By Jillian Foster, FC 20
“On November 28th, I took Pat to All Saints for Mass. Afterwards, we went into the parish office to help out. I helped show Pat what needed to be done and made sure she had all the materials she needed. Pat said that she really enjoyed doing the service and helping out and I thanked her for all the hard work she did.”
There is so much more that goes into a day with Pat, a L’Arche core member, than what can be said in the mandatory note I have to make about her service goal. It has become a weekly ritual to go to Mass on Wednesdays, eat lunch with the wonderful staff of All Saints, help out with any projects they need done, and then go and get the paper. I spend most of my time at L’Arche with Pat, who she has grown very near and dear to my heart. We spend Mondays, Wednesdays, and Fridays together and I have learned a lot from Pat in that time. I have learned to slow down and take my time because as a 76 year old woman, she can do what she wants! I have learned to truly value my family and friends because she has many that she always talks about and loves. And I have learned how to talk with and listen to all the people I encounter throughout the day like how to ask for help when I need it or to just talk about holiday plans to the lady at the bank. Pat is very good at greeting people and engaging them in conversation because, as she would say, “I was raised right!” It is such a joy to be around her and the other core members, seeing their compassion for others and their humanity that I fear is somewhat lacking in the world.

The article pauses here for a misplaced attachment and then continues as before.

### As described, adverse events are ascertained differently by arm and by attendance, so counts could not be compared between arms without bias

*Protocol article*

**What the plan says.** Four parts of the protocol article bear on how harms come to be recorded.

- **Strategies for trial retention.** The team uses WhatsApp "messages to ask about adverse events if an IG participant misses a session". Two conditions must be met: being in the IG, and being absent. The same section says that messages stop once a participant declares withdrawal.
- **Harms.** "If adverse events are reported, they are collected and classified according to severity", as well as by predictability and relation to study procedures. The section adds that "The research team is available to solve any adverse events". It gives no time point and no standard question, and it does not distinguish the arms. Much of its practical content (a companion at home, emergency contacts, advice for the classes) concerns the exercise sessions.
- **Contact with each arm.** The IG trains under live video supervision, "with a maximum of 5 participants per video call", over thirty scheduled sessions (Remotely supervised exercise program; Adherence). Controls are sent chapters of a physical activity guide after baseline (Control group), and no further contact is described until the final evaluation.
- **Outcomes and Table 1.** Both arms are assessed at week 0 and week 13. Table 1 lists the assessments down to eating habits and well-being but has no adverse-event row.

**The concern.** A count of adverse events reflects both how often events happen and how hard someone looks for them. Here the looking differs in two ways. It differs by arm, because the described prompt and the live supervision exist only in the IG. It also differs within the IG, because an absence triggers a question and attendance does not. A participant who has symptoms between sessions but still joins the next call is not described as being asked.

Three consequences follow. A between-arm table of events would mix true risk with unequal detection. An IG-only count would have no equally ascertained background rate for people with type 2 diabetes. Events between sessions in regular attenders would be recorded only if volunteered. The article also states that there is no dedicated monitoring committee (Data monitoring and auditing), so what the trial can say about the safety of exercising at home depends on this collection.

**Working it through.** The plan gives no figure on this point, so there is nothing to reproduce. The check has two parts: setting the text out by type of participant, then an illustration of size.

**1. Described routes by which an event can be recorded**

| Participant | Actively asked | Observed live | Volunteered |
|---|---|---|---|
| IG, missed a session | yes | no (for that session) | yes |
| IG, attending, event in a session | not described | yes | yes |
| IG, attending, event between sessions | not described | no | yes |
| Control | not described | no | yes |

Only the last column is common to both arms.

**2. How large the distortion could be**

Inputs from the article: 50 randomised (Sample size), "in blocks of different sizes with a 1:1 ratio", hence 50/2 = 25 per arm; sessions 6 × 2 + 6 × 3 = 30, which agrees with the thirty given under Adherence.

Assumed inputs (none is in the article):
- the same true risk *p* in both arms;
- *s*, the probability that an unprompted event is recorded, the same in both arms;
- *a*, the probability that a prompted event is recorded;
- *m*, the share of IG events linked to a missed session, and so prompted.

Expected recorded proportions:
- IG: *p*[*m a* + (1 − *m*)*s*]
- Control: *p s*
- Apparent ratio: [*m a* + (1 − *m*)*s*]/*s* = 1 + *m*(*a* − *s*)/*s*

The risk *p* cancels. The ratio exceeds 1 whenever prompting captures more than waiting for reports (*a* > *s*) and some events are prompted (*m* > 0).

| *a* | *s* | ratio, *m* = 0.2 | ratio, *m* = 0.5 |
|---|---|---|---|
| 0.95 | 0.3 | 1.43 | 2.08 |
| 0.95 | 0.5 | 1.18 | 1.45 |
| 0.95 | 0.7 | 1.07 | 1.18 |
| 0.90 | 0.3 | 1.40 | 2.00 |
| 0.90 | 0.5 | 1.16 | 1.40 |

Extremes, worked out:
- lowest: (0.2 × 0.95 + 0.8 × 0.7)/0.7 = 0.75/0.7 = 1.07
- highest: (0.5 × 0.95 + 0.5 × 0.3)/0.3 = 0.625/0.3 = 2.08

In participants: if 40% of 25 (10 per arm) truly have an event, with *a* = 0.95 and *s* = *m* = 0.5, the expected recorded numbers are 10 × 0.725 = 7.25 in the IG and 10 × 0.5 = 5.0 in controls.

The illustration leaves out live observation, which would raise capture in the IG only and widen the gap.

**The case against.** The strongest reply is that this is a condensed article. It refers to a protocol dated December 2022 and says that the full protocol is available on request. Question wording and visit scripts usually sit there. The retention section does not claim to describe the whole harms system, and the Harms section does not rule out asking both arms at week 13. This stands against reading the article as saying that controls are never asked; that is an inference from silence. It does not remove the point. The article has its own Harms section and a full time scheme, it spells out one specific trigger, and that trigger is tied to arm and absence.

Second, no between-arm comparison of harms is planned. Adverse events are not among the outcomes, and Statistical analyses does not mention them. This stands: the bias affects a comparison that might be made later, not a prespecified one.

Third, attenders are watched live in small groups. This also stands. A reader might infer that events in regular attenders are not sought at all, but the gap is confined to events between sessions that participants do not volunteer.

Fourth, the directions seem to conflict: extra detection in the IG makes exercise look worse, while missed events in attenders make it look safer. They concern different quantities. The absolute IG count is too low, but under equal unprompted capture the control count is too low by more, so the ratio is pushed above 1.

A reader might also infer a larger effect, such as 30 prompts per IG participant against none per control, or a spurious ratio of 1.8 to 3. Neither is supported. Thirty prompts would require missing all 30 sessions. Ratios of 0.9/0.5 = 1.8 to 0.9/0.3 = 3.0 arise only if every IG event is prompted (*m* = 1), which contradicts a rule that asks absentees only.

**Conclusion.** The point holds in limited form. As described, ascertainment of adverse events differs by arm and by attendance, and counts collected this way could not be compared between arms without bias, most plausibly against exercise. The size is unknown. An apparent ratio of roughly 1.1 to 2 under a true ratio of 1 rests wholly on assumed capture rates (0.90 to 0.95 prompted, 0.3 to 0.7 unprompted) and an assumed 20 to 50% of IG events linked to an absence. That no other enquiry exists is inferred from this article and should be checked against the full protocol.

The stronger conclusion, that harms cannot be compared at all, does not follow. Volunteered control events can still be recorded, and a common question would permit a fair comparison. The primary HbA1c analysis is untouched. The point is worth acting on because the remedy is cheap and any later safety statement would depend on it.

Going to L’Arche was intimidating at first, despite all the wonderful things that I’ve heard. There is a lot to learn and a lot of securities, precautions, medications, finances, routines, etc. for each core member that needs to be remembered. The most important part though is the relationship with the core members. Walking into Art Class (the Tuesday L’Arche day program) for the first time was overwhelming. Everyone was talking at once and wanted to know what we were doing and what happened over the weekend and who I was and what I packed for lunch and what this friend did or said that day and a million other things that I had trouble catching because I didn’t know them and I had no way to follow the conversation. Luckily, I adapted quickly and the second time I went, I was more prepared. Nowadays, Art Class doesn’t seem as overwhelming as it once was. While certainly challenging at times, I have built a relationship with everyone and they respect me. In the Croyden home, where I spend much of my time, I have built relationships with the core members there as well. From brushing teeth to watching Gunsmoke, the core members at Croyden have been very open and willing to have me walk into their life for a year. Almost four months into my service and I am uneasy for it to end. While I have plans after this year, I am loathing leaving everyone here. For now though, I will keep forming those relationships because as relationships make up the core of L’Arche, they also make up the core of my life.